UB degree BS ’73, magna cum laude; Favorite place in Buffalo Albright-Knox Art Gallery; Last book read he Brain That Changes Itself by Norman Doidge; Where to find her online at www.motivatingmoves.com or www.dance.ku.edu
For Janet Hamburg, movement and healing are intimately connected.
In Motivating Moves for People with Parkinson’s, her DVD/video of seated exercises coproduced by the Parkinson’s Disease Foundation, Hamburg demonstrates techniques to help those with Parkinson’s improve their breathing, flexibility, balance and vocal range. “Feel as though your head were a helium balloon floating up, up,” Hamburg tells participants in the taped exercise class, as they gently rotate their necks to a Debussy-like accompaniment. The original piano music by Robert Abramson—a faculty member at the Juilliard School—mixes blues, jazz, classical and more to match the lunging, pressing, punching and other exercises.
Motivating Moves stems from her late mother’s experiences with Parkinson’s and also from many years working with Parkinson’s support groups. The exercises do more than strengthen and stretch muscles, however. “They allow people who have been robbed of their unique sense of rhythm, timing and phrasing to feel pleasure in moving again,” says Hamburg. The overall approach is based on the work of dance theorist Rudolf Laban (1879–1958) and his protégée, Irmgard Bartenieff (1900–1981), a dance researcher who also trained as a physical therapist.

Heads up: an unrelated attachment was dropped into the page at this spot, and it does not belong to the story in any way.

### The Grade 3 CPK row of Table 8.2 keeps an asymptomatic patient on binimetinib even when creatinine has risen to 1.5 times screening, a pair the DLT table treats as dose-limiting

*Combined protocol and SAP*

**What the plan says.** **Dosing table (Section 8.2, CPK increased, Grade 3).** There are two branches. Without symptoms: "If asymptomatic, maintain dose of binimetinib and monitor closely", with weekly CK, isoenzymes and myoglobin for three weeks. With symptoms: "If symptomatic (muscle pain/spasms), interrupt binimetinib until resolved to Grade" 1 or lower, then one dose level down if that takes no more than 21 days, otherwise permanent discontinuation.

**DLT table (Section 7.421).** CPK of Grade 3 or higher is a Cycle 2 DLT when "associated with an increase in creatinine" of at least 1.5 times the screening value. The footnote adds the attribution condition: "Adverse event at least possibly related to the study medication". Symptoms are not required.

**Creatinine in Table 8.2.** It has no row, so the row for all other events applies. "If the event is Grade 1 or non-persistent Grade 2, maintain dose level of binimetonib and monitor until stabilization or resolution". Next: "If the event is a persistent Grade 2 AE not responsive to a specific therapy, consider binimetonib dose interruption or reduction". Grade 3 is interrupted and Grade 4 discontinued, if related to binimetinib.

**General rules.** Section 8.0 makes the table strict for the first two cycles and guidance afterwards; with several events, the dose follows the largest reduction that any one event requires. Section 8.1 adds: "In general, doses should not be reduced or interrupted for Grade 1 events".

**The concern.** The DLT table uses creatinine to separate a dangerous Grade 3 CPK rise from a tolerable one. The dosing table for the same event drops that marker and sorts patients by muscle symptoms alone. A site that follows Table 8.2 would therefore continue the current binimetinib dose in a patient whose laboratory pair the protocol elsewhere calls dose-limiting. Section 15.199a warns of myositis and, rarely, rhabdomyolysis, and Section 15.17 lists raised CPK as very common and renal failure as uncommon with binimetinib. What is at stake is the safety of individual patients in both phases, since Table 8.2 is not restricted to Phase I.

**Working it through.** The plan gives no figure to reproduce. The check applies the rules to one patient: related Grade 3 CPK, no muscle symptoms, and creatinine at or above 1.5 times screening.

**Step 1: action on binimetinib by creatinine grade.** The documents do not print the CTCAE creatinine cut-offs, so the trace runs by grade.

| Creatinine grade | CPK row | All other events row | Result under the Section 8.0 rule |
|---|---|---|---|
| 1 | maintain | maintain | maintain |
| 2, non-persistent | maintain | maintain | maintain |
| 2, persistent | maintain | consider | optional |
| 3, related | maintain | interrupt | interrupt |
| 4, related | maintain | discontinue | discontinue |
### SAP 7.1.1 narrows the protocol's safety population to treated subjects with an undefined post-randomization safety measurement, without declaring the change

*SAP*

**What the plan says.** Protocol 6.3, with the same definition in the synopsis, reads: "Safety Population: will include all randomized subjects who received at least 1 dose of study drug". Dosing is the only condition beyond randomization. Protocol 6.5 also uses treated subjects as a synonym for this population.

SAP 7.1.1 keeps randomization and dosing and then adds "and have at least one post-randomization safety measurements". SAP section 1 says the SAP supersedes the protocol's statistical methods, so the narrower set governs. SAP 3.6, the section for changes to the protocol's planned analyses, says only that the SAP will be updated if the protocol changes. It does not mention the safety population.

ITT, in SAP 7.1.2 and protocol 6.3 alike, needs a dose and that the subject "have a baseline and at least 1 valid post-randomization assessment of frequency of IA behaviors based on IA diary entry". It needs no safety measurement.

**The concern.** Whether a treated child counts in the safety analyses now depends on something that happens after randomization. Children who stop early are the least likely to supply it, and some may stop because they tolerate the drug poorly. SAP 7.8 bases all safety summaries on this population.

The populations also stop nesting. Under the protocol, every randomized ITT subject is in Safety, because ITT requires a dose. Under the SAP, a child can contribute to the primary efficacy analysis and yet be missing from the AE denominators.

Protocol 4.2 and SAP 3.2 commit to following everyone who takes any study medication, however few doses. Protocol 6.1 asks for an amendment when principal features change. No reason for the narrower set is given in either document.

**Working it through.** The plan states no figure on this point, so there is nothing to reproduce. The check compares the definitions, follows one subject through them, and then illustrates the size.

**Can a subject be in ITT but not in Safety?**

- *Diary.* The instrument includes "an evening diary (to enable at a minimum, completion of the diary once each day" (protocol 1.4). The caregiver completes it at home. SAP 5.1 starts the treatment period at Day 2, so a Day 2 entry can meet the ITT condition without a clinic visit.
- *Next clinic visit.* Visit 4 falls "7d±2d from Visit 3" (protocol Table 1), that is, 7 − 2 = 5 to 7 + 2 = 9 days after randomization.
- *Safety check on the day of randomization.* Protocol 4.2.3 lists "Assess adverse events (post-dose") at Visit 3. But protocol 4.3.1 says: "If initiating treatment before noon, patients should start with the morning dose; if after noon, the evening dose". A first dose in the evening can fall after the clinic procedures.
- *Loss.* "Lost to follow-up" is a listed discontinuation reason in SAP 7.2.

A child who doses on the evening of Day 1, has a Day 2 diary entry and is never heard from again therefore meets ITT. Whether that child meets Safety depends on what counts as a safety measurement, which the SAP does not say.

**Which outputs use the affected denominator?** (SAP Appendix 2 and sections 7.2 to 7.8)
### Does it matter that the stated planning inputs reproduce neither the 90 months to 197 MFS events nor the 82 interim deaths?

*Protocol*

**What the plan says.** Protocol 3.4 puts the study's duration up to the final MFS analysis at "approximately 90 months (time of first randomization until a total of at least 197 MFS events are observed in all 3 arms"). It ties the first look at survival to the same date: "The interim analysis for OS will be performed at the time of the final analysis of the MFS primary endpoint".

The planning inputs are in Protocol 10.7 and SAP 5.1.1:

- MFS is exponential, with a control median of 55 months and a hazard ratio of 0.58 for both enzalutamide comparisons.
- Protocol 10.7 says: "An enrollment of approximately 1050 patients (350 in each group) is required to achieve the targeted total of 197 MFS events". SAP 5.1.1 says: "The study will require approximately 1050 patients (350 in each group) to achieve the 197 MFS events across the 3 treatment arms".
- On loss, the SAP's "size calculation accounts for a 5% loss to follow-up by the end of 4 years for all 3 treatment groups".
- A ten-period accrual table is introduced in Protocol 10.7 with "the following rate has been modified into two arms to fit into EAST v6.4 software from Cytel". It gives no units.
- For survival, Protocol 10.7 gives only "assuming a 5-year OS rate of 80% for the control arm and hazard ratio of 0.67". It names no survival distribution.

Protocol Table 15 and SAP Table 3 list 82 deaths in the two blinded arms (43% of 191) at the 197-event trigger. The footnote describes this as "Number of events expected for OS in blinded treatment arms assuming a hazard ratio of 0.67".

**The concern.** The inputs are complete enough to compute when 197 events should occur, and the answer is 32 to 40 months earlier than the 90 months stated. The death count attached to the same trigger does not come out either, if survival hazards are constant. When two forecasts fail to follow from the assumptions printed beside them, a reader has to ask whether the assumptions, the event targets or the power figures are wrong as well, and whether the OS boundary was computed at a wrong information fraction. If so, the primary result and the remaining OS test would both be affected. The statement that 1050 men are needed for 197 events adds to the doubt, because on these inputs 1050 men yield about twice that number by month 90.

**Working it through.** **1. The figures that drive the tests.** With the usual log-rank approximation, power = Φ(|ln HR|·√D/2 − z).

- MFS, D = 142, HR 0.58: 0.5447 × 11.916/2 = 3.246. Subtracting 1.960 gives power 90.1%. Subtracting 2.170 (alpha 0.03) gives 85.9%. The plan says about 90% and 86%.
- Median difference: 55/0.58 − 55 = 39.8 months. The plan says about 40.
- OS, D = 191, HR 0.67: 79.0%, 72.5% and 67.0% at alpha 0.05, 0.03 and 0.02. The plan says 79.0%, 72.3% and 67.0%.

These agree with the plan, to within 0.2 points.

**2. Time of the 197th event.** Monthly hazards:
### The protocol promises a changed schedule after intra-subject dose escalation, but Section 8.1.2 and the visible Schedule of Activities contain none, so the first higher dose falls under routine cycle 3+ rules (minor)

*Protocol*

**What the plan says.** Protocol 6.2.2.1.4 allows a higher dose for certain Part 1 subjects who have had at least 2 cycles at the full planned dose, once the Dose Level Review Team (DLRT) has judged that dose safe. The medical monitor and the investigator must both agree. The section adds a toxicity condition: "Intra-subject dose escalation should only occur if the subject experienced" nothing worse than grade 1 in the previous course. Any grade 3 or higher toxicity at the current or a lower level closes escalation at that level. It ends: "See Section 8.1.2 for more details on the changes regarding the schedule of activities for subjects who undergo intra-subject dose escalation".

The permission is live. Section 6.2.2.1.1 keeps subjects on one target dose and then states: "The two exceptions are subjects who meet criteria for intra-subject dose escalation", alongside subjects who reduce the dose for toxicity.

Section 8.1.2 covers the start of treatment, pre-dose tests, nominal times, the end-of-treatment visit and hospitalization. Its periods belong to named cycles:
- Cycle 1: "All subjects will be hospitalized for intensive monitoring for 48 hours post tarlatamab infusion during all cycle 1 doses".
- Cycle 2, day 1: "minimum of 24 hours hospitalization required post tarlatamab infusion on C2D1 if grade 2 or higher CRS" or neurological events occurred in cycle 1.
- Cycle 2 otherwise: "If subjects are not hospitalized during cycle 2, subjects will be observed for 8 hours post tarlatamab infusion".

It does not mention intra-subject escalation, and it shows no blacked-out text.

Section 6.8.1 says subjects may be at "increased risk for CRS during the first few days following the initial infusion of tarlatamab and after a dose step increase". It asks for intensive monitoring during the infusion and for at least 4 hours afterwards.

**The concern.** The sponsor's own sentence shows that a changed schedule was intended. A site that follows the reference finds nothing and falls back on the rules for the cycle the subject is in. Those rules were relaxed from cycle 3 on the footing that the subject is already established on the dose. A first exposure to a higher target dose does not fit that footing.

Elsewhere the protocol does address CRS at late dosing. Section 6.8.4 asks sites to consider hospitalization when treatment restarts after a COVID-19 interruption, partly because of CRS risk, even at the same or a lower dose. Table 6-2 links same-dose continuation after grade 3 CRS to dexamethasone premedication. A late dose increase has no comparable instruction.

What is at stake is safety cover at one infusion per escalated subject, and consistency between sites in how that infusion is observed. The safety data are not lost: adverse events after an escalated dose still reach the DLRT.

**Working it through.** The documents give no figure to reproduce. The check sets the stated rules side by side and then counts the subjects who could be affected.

Now a professor of dance at the University of Kansas and a certified Laban Movement Analyst, Hamburg has been interested in “moving bodies through space” since her college days at UB. With no dance major available and not enough time to implement one herself, she opted for a special major in social and urban systems engineering; urban mass transportation planning was her particular focus. “I thought it would give me a quantitative edge,” she says of her studies that included mentoring by both civil engineering and architecture faculty. Meanwhile, she continued to study dance at UB.
In 1973 came a pivotal moment. With her parents in town for graduation weekend and a cap and gown purchased, Hamburg skipped the ceremony rather than miss performing in choreographer Merce Cunningham’s Field Dances. The production was being staged outdoors at the Albright-Knox Art Gallery by company member Valda Setterfield and couldn’t be missed. “I had been focusing on what I thought was my career path for the past four years, yet denying how important dance was in my life.” Hamburg later earned an MA in dance from Mills College, while absorbing her earlier training at UB.
“UB served me well,” she says. “It taught me to be interdisciplinary, applying movement theory and principles of anatomy and kinesiology to the everyday movement challenges we all face.”
Story by Ann Whitcher-Gentzke, with photo by Earl Richardson